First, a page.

SINGAPORE – Singapore and South Korea signed on Thursday three key agreements to strengthen bilateral ties and economic cooperation in the areas of trade, industry and energy, according to a statement by Singapore’s trade ministry.
The agreements were inked in the presence of Singapore’s Prime Minister Lee Hsien Loong and South Korea’s President Moon Jae-in, who arrived in the country on Wednesday for a three-day state visit that ends on Friday.
“Under the MOU on trade, both sides will launch a Korea-Singapore Free Trade Agreement implementation review. This MOU also reaffirms mutual commitment by both countries towards strengthening the ASEAN-Korea FTA, as well as working towards a substantive conclusion of the Regional Comprehensive Economic Partnership negotiations by 2018,” the statement said.
Bilateral ties between Singapore and South Korea have been resting on strong trade links.
In 2017, the Republic of Korea was Singapore’s ninth-largest trading partner, with bilateral trade standing at S$45.4 billion ($3.3 billion), registering a year-on-year increase of 4.3%.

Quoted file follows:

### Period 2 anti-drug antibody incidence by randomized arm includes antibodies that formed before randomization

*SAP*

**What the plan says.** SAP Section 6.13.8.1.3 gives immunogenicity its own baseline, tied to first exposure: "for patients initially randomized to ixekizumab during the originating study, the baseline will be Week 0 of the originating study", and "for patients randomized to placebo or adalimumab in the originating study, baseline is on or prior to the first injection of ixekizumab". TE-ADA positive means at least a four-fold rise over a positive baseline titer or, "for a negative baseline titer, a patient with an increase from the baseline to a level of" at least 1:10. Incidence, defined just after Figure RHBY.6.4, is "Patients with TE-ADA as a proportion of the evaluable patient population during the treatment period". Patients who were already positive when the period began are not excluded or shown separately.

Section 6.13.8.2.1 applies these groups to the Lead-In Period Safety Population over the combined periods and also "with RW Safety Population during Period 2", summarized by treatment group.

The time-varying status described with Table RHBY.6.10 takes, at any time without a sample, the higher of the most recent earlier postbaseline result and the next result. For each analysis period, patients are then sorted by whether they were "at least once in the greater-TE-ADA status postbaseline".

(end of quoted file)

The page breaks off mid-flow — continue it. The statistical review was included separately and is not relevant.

Singapore is South Korea’s 10th-largest trading partner, second-largest trading partner in ASEAN after Vietnam, and its fourth-largest investor in 2017 with $1.8 billion.
The city state is also an attractive market for South Korean companies as a gateway to Southeast Asia.
The agreements would offer “opportunities for big and small enterprises in both countries to expand into new markets, and jointly tackle cross-border projects through business alliances,” said a statement by Enterprise Singapore, a government agency championing enterprise development.
Moon had earlier met his Singaporean counterpart Halimah Yacob, who had praised the South Korean president’s efforts to improve his country’s diplomatic and economic relations with its Asian neighbors, including ASEAN countries.
Moon’s visit is the first state visit to Singapore by a South Korean president in 15 years.